At the same time, it would be reasonable to start work on an ICT arms control regime (statements, commitments, agreements and treaties) that could include: a ban on ICT attacks against certain targets, primarily military facilities; the limitation and/or renouncement of offensive ICT capabilities; the introduction of ICT arms control measures; the establishment of international norms regulating the ways and means of preventing and stopping cyber conflicts; and the development of a convention on the prohibition of the harmful use of ICTs in the nuclear weapons sphere.

From our partner RIAC

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“Let Russia Be Russia” (US debate on global security system)

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The controversial decision by the current US administration to withdraw from the INF treaty, as well as its threat to suspend observance of the Open Skies Treaty and the Strategic Arms Reduction Treaty (START), has been met with criticism and resistance even in the United States itself. However, opposition  to President Trump’s moves is multi-pronged and pursues goals not necessarily aimed at preserving what has remained of the global security system as some of the “champions of peace” also happen to be the very same “liberal interventionists,” who are responsible for many of the armed conflicts happening today. It is imperative for us to distinguish between pragmatics, who really seek to reduce military threats, such as former US Defense Secretary William Perry, ex-US ambassador to the Soviet Union John Matlock, former presidential adviser Thomas Graham and some others, and experts and media personalities, whose criticism of the US withdrawal from these accords is merely an attempt to jump on the bandwagon of the ongoing anti-Trump campaign being waged by liberal “mainstream” media, which is often openly Russophobic too, faulting Trump for his “too polite” way of dealing with his Russian counterpart Vladimir Putin.

The Wall Street Journal was among the first to break the news about Donald Trump’s plans to withdraw from the Open Skies Treaty (OST). In an October 27, 2019 article, the newspaper wrote that President Trump had signed a document outlining the US administration’s intention to withdraw from the 1992 accord. The newspaper’s sources specified, however, that the decision was not final and consultations continued.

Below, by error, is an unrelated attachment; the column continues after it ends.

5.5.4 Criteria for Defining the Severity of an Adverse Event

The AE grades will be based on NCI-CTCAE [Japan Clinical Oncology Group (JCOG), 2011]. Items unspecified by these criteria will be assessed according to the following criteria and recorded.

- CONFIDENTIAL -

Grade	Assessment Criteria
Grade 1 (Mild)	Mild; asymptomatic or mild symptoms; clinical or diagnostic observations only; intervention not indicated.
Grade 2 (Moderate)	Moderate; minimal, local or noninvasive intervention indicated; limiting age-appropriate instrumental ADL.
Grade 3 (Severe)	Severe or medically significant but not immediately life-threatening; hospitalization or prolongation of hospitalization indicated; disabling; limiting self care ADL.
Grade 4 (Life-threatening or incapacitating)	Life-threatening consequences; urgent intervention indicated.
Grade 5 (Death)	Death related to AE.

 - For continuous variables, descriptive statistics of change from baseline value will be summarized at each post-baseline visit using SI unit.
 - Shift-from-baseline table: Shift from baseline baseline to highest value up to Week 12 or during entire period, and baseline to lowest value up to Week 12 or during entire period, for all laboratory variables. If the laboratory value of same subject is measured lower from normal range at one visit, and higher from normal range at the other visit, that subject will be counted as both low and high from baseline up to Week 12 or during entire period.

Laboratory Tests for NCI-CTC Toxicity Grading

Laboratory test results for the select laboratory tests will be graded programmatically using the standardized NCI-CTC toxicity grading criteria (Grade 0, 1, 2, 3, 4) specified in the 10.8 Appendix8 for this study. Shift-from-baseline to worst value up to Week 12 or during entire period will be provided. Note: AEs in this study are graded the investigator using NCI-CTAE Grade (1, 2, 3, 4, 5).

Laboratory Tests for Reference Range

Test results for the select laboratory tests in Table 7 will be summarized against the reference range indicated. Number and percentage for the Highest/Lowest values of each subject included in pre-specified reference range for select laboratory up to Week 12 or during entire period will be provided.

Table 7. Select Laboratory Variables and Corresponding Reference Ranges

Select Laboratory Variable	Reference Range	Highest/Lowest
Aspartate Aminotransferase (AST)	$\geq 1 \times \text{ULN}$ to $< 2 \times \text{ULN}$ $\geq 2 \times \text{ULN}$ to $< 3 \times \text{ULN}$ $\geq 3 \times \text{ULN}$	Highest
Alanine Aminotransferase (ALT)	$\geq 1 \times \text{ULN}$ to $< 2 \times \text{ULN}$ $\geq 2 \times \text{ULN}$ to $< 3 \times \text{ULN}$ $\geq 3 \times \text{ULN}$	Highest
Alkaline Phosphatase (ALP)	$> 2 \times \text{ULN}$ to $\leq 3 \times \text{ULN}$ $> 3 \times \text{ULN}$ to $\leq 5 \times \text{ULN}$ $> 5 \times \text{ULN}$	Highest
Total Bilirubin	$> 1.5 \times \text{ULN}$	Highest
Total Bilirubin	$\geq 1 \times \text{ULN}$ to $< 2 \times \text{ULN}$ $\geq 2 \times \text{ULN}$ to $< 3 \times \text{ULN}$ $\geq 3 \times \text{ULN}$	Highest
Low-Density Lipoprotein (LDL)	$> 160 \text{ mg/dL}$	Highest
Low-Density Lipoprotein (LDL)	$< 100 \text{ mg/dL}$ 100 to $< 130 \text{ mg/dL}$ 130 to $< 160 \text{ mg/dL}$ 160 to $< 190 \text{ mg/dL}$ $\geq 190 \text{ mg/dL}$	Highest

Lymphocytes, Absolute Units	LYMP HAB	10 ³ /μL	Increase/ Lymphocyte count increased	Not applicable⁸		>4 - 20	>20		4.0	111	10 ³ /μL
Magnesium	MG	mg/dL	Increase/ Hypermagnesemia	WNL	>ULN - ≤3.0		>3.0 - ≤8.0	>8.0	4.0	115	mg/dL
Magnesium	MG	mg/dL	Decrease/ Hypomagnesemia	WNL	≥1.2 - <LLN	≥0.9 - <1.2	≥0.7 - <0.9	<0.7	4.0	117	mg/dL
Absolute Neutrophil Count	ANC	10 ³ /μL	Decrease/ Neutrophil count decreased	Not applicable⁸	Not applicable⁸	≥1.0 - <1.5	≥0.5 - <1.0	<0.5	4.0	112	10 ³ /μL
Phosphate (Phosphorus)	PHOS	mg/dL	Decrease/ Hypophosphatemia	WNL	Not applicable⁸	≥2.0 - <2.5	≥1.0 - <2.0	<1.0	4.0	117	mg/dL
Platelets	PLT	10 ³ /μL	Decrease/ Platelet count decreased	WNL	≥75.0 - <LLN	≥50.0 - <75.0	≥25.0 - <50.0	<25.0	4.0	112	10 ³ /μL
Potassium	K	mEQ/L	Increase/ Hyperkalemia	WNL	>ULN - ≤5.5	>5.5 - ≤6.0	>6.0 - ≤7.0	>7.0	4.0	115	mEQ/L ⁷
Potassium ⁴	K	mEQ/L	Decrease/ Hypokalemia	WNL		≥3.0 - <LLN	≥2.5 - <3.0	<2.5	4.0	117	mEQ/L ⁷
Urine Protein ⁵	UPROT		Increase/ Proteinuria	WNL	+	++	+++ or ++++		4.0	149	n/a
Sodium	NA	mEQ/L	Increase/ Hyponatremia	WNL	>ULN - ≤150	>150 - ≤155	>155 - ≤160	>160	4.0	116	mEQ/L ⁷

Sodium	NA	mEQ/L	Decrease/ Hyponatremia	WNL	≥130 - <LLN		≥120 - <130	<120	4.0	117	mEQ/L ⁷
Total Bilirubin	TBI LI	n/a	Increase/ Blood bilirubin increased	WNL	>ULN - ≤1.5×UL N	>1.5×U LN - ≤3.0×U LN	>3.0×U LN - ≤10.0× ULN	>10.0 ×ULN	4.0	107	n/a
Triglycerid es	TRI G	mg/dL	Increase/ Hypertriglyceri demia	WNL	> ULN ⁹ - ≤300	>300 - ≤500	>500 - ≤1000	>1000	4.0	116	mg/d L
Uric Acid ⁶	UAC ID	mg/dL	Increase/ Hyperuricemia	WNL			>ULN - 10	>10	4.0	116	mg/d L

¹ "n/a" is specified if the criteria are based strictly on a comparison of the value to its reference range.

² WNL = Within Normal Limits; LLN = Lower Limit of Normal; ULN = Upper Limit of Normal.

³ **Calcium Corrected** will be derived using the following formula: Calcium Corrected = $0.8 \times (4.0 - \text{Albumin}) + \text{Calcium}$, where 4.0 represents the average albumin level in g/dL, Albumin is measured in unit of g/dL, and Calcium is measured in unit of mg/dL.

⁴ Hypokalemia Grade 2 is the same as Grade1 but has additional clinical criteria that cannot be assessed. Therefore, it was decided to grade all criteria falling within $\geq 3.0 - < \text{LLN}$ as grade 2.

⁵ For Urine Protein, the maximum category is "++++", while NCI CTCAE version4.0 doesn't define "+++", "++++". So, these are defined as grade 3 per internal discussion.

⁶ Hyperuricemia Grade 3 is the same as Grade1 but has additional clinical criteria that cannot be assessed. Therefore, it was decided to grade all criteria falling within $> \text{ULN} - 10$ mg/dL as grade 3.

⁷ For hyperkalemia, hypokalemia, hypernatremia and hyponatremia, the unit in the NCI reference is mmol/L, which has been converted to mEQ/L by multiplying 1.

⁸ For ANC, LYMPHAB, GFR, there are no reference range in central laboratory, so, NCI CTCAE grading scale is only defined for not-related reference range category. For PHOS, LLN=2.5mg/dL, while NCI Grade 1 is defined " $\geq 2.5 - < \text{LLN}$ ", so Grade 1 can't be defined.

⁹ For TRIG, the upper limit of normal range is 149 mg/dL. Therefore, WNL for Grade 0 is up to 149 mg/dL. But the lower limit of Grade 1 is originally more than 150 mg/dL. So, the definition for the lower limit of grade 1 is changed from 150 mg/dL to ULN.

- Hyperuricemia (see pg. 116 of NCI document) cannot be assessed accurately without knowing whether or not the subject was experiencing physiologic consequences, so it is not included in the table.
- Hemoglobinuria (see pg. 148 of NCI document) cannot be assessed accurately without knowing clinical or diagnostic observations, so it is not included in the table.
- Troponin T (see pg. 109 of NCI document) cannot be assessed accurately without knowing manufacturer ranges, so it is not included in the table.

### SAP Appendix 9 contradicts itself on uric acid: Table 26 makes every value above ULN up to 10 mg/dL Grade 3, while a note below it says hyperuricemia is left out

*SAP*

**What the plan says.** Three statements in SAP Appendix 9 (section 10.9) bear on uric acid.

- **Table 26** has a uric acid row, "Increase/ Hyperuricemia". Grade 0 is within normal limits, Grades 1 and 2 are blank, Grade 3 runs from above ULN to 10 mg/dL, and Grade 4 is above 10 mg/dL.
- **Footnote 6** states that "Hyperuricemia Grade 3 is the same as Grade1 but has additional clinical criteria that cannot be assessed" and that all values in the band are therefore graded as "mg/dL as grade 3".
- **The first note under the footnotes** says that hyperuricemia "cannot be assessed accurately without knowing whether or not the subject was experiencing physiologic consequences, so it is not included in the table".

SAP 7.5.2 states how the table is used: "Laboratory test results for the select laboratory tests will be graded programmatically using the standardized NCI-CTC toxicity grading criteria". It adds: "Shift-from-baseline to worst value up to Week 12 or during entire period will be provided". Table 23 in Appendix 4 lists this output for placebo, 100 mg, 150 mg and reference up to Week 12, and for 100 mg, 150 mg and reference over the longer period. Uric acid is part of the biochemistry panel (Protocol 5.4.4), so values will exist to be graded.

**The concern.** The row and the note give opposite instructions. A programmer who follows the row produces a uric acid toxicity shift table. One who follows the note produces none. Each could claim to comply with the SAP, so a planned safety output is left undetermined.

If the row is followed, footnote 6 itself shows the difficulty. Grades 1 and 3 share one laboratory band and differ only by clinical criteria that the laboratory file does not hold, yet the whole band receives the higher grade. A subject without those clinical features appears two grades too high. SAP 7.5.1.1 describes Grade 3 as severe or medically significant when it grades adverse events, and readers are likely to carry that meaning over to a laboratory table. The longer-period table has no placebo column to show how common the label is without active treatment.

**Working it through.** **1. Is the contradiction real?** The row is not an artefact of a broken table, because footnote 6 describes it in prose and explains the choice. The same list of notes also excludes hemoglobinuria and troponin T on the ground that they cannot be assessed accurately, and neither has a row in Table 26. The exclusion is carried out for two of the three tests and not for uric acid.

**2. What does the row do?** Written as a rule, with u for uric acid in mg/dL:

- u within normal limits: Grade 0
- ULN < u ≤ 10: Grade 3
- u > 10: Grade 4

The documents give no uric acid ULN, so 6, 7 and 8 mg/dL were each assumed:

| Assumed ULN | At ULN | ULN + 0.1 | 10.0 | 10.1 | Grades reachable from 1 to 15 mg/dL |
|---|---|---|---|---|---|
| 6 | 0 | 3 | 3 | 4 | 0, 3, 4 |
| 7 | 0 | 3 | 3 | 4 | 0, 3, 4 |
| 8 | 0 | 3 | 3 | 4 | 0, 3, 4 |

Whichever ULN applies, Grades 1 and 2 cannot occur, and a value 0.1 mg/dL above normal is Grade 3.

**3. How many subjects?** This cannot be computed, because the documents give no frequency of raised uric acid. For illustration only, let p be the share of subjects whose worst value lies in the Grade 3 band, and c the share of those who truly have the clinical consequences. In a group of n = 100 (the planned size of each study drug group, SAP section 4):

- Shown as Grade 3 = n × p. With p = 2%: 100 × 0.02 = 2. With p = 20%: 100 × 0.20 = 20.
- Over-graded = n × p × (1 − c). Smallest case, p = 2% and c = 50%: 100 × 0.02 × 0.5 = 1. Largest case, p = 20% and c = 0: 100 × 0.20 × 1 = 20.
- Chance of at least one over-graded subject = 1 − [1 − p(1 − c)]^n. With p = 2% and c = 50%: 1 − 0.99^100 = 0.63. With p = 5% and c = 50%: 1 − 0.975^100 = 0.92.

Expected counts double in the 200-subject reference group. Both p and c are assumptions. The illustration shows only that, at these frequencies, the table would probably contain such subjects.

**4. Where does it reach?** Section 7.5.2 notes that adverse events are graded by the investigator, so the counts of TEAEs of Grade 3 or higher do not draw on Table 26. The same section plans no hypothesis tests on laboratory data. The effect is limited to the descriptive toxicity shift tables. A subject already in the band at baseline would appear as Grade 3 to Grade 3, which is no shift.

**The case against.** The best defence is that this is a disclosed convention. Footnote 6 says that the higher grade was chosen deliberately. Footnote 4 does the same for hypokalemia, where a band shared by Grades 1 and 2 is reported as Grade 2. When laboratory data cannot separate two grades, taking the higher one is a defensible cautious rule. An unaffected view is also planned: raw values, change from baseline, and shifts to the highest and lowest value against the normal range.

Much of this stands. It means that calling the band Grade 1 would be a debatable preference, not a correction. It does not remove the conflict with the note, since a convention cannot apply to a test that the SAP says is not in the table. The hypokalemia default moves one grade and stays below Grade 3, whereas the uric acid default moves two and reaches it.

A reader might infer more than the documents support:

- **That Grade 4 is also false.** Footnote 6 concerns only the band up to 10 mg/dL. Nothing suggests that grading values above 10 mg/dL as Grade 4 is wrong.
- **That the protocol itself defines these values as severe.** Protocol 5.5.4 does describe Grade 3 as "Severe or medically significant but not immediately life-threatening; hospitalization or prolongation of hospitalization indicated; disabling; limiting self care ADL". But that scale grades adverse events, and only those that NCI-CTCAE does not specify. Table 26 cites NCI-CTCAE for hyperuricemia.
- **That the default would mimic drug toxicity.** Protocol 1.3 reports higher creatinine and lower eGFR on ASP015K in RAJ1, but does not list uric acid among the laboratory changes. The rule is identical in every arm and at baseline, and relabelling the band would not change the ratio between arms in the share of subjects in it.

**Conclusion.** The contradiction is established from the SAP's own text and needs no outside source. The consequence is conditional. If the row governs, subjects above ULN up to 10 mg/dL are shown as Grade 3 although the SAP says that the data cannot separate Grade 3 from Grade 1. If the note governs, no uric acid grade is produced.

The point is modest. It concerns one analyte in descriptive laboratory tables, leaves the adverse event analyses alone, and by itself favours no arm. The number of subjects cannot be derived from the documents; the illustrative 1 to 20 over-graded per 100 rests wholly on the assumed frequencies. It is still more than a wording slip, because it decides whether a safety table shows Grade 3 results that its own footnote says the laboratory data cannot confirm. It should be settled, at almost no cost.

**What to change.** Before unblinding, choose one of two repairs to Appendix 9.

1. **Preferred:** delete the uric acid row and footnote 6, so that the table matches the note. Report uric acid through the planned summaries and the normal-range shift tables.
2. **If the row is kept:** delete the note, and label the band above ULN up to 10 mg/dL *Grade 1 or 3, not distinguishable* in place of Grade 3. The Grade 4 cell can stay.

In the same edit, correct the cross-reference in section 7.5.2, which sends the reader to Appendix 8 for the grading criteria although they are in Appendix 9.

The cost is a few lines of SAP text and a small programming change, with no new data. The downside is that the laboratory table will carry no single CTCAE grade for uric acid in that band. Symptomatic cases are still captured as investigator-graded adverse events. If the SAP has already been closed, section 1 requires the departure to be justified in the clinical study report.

Earlier, however, in its October 20, 2019 issue, the WSJ reported that former Secretary of State George Schultz, former Defense Secretary William Perry, and former Senator Sam Nunn, all of them critical of the US withdrawal from the OST, had warned about Trump’s decision to exit the treaty. While paying homage to the customary tune about Russia’s “aggressiveness,” these three politicians, known for their participation in past disarmament programs, emphasized the need to keep in place existing defense agreements with Russia, reminding their readers, and above all, Donald Trump, that the great achievement of post-Cold War US diplomacy could soon be erased if some of the Trump administration officials have their say and the United States unilaterally withdraws from the Open Skies Treaty, which even during the current period of tense relations between Moscow and Washington helps to preserve transparency and trust. They argued that such a withdrawal from the treaty would be a big mistake, adding that it would undermine trust between the United States and Russia, and be detrimental to the US allies’ security.

The authors added that the idea of the Open Skies Treaty, initially proposed by President Dwight Eisenhower in 1955, got a new lease on life in 1992, when Moscow agreed to open its territory for overflights to verify Russia’s compliance with the Treaty on Conventional Armed Forces in Europe (CFE Treaty). With the CFE Treaty now suspended, Russia is showing clear “defense generosity” by maintaining its “most verified country” status (the authors of the letter admit that Russia is a country most extensively covered by OST overflights).

Apparently trying to fend off standard accusations at home of “working for Moscow,” Schultz, Perry, and Nunn wrap up their letter with a customary admission about Republicans and Democrats having a shared view about “a  serious challenge to international security” allegedly posed by Russia.” That being said, they still draw a pragmatic conclusion that instead of pulling out of previously signed international security agreements, Washington should redouble its commitment to the risk-reduction strategies consistently sought by previous US administrations.

This standpoint distinguishes pragmatic supporters of maintaining the security system – the priority, which Schultz, Perry, and Nunn confirmed in their April 10, 2019 article “The Threat of Nuclear War Is Still With Us” – from Trump’s professional debunkers from the Democratic Party.